Struggle Within: Indigenous Political Parties and Environmental Protection in Bolivia

On assuming office in 2006, Bolivian President Evo Morales promised to govern on behalf of the country’s long-marganilized indigenous majority. The head of a coca growing union, he emerged from left wing social movements to become the country’s first indigenous president. He has advanced a range of indigenous causes, but his government has also come into conflict with indigenous organizations that diverge from his vision for how the country’s resources should be managed, especially over the questions of a highway project that would bisect the TIPNIS national park and indigenous reserve. Our reporting will focus on the simmering tension between environmental and indigenous groups over issues related to development and environmental protection, and in particular, on government efforts to foment internal divisions in opposing groups.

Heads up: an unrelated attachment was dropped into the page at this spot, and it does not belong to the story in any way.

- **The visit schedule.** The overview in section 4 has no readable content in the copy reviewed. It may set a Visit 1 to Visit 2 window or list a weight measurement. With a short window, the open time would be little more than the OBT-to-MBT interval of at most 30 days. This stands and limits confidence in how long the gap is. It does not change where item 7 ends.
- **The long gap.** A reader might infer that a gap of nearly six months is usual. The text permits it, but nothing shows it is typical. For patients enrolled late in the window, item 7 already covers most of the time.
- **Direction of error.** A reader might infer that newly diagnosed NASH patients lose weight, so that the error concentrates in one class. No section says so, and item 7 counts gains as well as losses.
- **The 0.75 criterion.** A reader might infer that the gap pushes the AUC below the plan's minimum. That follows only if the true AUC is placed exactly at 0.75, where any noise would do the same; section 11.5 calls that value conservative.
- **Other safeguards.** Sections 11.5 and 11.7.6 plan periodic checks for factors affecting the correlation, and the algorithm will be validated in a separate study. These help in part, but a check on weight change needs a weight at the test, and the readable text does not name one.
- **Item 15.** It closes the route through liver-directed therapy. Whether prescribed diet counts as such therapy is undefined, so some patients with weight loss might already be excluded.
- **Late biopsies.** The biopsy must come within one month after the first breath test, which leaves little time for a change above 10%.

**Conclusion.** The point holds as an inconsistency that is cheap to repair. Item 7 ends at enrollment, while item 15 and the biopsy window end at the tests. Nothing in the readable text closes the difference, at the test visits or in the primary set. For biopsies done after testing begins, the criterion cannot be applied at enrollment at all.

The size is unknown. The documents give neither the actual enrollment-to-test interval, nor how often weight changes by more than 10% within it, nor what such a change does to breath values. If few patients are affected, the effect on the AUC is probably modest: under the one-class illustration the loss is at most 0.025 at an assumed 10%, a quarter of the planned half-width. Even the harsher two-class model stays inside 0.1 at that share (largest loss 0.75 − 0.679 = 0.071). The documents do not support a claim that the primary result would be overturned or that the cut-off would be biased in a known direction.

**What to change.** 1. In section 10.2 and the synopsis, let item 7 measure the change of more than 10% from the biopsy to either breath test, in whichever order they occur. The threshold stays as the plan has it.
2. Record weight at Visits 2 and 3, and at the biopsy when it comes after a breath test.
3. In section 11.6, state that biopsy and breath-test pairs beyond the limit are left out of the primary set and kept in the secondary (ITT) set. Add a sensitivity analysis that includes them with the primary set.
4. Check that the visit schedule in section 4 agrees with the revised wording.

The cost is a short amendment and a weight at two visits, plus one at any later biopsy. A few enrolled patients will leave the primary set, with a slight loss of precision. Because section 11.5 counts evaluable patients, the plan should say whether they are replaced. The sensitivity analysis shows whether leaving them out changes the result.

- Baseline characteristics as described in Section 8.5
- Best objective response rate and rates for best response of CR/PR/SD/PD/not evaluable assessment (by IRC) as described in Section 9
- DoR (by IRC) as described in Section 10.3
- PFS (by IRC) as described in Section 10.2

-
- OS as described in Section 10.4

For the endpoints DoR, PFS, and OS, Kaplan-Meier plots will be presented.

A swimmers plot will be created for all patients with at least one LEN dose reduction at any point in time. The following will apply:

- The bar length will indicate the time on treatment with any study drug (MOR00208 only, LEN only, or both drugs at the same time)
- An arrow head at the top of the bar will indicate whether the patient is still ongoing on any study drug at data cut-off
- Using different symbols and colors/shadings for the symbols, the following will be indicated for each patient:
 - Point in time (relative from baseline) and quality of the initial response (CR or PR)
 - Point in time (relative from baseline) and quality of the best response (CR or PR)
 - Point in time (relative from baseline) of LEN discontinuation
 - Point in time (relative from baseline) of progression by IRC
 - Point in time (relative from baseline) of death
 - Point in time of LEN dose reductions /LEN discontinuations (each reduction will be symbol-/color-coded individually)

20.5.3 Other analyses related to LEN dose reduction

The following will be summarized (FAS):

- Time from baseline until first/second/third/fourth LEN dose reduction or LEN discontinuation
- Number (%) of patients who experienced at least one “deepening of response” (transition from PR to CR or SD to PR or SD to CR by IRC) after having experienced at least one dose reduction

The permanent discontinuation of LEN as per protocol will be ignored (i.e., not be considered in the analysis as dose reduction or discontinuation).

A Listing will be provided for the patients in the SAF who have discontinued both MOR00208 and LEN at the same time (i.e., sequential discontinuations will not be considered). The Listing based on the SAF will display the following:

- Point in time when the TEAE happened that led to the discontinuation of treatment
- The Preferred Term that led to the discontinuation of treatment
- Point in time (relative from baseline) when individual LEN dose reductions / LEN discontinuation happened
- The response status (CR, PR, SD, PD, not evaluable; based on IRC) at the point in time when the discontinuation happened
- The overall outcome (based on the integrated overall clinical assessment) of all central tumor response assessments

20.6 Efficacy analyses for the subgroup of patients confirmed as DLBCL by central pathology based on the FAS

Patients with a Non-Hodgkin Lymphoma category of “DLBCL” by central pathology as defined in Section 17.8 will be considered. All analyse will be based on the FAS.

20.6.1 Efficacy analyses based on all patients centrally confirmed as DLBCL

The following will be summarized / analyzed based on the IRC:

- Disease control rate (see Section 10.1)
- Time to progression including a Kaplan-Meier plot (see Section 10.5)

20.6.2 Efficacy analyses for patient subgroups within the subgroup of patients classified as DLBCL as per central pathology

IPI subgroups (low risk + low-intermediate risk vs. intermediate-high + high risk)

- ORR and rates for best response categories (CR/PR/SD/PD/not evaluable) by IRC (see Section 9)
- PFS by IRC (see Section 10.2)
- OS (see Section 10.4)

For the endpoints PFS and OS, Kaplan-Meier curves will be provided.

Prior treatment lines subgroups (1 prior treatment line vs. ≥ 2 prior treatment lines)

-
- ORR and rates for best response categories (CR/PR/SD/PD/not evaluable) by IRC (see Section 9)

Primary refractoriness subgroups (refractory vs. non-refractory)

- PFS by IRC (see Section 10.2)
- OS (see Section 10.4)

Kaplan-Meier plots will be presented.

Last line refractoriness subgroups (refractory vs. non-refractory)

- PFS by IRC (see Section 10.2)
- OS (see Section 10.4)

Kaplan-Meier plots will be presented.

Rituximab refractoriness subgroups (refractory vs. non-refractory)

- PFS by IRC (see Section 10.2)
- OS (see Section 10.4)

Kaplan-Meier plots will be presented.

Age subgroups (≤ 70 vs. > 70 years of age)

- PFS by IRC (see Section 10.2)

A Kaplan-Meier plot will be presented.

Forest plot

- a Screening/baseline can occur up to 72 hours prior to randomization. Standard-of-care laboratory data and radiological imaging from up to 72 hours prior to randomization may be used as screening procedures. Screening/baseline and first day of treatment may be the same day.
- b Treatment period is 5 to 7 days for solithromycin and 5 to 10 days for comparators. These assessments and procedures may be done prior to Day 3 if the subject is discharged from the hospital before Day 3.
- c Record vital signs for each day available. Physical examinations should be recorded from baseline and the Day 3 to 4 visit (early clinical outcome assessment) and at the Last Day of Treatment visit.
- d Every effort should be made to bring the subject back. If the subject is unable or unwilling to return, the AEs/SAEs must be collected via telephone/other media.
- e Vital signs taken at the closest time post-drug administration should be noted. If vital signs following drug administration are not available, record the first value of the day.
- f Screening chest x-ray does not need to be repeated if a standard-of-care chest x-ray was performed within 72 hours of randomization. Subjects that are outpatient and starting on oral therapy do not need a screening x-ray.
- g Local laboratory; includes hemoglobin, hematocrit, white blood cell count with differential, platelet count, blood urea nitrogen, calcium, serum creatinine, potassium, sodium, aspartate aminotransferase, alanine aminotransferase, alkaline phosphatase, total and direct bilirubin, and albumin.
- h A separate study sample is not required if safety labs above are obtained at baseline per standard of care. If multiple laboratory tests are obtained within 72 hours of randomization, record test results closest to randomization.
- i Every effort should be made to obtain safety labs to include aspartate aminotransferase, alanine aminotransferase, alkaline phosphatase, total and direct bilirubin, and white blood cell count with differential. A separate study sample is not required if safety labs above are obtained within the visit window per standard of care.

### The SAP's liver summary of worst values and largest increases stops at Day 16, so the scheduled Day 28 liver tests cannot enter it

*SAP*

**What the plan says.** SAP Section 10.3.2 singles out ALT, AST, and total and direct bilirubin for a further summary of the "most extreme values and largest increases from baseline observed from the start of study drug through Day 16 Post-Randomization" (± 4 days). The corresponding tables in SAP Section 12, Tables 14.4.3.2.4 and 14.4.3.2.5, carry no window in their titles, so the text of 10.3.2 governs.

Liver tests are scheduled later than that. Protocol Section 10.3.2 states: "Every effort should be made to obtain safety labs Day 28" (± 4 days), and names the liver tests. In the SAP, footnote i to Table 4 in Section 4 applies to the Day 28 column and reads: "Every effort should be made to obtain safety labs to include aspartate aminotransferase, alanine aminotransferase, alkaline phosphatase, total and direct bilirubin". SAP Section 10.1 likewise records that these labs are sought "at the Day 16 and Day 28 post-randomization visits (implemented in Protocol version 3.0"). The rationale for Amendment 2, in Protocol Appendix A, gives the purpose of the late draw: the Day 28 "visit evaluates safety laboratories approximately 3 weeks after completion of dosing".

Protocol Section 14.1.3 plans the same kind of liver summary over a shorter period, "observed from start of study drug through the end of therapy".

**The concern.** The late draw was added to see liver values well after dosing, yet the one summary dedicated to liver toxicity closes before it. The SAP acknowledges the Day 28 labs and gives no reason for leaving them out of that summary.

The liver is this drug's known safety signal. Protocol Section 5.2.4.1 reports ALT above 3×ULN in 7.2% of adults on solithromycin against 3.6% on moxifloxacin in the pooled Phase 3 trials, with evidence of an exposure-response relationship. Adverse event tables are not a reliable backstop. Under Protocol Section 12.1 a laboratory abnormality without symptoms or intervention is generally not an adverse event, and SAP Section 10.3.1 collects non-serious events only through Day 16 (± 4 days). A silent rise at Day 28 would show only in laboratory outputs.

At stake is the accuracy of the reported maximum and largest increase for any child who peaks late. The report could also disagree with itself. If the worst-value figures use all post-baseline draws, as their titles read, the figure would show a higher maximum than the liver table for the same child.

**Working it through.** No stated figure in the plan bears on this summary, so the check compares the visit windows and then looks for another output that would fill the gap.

Benjamin is a journalist whose work has appeared in The Boston Globe, The New Republic, USA Today, The Washington Post, and elsewhere. He was the 2013-2014 Princeton in Asia journalism fellow at the Jakarta Globe, where he worked as a web editor and covered elections, corruption, and volcanic eruptions. He has lived Indonesia, Turkey, and Brazil.

A 2013 graduate of Wesleyan University in Middletown, Connecticut, Alexandra investigated government/civil society relations in Bolivia for her undergraduate thesis. She interned at the D.C. Public Defenders Service before completing a English Teaching Fulbright in Belém, Brazil, where she wrote freelance stories that were published in The Washington Post and Huffington Post.